What if all the trucks and dumpsites were owned privately? The majority of garbage dumps and recycling plants today are government-owned, and the public rarely thinks about how much they are filling up the dumpsites because they don’t have to. The government just takes care of it. But if dumpsites were private, it would be in the company’s best interest to charge fees to compensate for the amount of plastic that fills up the site and does not decompose as quickly as paper. The disposal of plastic bags would then cost the consumer, who now has an incentive to avoid it, but is not forced to use it or not use it. The free market is about free choices, and this example of the government stepping back and letting garbage sites be privately owned is the price system in action.
Paper to Plastic – Boom to Bust
Let’s look at the effects of government intervention on an even broader scale. The business cycle is sometimes referred to as the boom-bust cycle. We’ve seen how government intervention in one small area of public life created a paper-to-plastic-and-back-again cycle, so it will be no surprise that intervention in the economy creates an even more monstrous cycle.
The boom-bust business cycle is where the market creates a booming economy with everyone becoming richer and richer until suddenly multiple business firms make errors at the same time and the economy falls. The question then asked is why do they all make errors at the same time? Carl Marx believed the problem is inherent capitalism, and that is what the general public has been taught to think as well. But if we now look at this problem like we did with the paper vs. plastic issue, we can see how this cycle might be changed or solved.
The business cycle where the government does not intervene and meddle around is called the Austrian theory. The two main concepts to understand in this theory are the Structure of Production and Interest rates.
Under normal free market conditions, the business cycle starts when the public begins to save more and buy less. When this occurs the structure of production is altered and the market adjusts for the changes. If less is bought by the public then less has to be produced by the business firms. The market sees that less is being produced for immediate consumption and businesses have more resources free to use elsewhere. Although the public is saving right now, they clearly will be spending in the future, so business firms have an opportunity to begin long-term projects that are aimed at producing more in the future.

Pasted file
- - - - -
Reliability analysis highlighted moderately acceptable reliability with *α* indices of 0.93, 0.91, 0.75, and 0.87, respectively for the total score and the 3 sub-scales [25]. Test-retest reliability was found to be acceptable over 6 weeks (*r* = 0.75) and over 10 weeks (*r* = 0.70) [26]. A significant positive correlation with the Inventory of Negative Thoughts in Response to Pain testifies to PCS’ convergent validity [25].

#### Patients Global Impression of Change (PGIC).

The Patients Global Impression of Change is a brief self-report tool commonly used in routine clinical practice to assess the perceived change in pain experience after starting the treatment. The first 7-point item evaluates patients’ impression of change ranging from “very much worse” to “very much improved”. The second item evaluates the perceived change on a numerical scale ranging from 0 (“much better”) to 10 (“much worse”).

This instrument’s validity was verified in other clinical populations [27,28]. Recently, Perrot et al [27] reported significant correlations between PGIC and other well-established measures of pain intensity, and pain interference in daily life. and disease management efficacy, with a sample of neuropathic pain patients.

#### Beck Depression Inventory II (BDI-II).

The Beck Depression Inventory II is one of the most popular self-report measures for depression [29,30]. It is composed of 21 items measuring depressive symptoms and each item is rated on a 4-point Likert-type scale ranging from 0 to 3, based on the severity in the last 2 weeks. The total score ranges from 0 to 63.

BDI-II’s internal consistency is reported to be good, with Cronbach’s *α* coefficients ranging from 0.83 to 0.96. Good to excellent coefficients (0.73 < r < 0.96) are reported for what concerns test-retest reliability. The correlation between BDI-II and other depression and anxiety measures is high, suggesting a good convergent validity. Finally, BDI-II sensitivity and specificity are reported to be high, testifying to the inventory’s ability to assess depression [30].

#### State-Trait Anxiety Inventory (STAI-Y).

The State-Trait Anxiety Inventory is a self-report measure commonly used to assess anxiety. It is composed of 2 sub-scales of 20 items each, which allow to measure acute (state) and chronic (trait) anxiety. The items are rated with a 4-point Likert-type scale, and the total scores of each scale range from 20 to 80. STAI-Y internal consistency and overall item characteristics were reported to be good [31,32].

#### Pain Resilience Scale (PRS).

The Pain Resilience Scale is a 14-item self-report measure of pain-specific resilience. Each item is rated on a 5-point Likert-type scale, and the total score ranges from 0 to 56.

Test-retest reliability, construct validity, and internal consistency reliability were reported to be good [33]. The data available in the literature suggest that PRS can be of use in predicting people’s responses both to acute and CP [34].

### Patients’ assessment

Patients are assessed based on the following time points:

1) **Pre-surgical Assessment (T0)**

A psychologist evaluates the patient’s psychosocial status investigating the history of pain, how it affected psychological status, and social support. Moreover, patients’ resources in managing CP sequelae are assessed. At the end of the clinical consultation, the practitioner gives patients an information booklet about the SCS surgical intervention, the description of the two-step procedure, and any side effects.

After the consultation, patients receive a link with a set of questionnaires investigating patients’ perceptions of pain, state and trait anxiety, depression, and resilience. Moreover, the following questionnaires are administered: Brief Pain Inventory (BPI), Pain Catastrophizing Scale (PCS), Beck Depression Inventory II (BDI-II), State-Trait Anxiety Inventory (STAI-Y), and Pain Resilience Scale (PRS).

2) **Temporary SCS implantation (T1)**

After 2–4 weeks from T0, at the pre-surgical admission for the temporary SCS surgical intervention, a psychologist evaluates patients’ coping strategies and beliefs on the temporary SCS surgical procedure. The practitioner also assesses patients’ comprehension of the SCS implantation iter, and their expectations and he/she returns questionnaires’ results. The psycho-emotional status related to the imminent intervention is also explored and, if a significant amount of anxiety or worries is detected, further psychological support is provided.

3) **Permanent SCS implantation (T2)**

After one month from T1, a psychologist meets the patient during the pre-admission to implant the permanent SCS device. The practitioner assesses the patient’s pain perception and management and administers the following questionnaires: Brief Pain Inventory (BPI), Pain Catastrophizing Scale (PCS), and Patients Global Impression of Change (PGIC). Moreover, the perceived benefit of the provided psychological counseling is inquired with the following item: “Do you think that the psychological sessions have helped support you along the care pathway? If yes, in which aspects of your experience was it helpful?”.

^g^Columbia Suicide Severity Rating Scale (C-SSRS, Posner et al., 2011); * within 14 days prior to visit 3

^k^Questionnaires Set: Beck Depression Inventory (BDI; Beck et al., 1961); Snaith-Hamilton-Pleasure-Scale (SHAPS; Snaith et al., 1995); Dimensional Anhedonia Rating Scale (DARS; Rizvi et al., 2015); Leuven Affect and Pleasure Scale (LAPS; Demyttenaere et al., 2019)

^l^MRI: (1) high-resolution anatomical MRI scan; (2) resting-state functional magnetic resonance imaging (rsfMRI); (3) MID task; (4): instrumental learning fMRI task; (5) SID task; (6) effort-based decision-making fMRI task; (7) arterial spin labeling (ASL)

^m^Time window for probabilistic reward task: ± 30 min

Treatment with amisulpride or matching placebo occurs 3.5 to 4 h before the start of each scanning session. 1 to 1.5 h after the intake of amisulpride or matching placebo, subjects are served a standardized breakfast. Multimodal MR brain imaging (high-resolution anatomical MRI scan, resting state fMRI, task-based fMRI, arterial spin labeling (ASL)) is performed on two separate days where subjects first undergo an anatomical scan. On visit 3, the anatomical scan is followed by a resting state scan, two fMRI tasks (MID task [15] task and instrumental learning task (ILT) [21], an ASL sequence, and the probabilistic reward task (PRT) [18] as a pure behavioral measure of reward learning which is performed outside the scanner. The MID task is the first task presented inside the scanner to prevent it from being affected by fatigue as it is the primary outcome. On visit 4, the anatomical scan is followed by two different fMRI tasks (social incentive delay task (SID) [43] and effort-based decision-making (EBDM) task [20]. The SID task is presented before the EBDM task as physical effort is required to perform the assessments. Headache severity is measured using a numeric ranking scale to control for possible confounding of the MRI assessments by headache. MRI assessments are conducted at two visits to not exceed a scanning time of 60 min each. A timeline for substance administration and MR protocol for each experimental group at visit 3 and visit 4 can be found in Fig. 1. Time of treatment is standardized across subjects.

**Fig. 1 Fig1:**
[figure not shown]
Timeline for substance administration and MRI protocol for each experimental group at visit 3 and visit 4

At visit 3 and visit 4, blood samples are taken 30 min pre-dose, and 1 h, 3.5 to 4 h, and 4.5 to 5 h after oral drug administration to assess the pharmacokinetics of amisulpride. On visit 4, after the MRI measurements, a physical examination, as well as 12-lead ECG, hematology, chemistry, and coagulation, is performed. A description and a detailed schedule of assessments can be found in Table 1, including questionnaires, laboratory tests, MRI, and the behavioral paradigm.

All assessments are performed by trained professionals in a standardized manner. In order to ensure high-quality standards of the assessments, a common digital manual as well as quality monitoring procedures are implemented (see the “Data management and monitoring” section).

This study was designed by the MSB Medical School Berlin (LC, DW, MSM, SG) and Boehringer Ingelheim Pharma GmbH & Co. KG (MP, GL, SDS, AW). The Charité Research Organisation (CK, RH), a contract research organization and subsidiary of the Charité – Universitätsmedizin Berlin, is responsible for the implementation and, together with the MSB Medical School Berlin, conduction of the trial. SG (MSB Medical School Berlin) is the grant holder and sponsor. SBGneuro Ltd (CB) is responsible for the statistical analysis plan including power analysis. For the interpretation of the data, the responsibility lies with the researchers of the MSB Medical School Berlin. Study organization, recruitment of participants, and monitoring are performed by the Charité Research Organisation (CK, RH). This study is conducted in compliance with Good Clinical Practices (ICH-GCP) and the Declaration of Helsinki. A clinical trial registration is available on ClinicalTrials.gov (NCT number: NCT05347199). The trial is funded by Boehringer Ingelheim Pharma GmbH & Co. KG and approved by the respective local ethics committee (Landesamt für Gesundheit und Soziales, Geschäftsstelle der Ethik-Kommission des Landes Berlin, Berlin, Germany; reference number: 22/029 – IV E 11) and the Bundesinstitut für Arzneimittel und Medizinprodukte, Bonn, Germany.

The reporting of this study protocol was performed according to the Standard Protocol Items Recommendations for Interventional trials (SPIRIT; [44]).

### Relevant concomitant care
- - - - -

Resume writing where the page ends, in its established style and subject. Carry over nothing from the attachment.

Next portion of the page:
Interest rates are affected by the public saving more, and rates begin to fall as banks store more of the public money. Business firms can take advantage of the low-interest rates and the public saving more and buying less to start long-term projects with the assurance that they will be able to complete them. When the public begins to spend money again, the business firms will be ready to meet the demands of the public with more goods and services. An example of a perfect business cycle with smooth coordination of production and consumption, as long as interest rates are allowed to do their job.
However, the government does not like to let the interest rates fall naturally but has the central banks push the interest rates down to artificial levels, even though the public is not saving money. This sends a distorted signal to the rest of the market as resources are not being released from lower-order industries for use in long-term projects by businesses. The economy has been lured into an incorrect configuration and business firms miss read the market and begin long-term projects which they may not be able to complete. The lack of coordination and misallocated labour and physical resources result in a bust and an economic recession or depression.
In conclusion, the result of government intervention in smaller issues, like paper or plastic grocery bags, and much broader issues, like the economy and business cycles, always results in vicious merry-go-rounds where markets rise and crash at astronomical levels and problems are created faster than they are solved. The public would be much richer if they were able to make free choices, the market would be more steady if left to balance out itself, and the environment would look a lot nicer if the government stepped back and focused on its role of protecting private property and enforcing civil justice.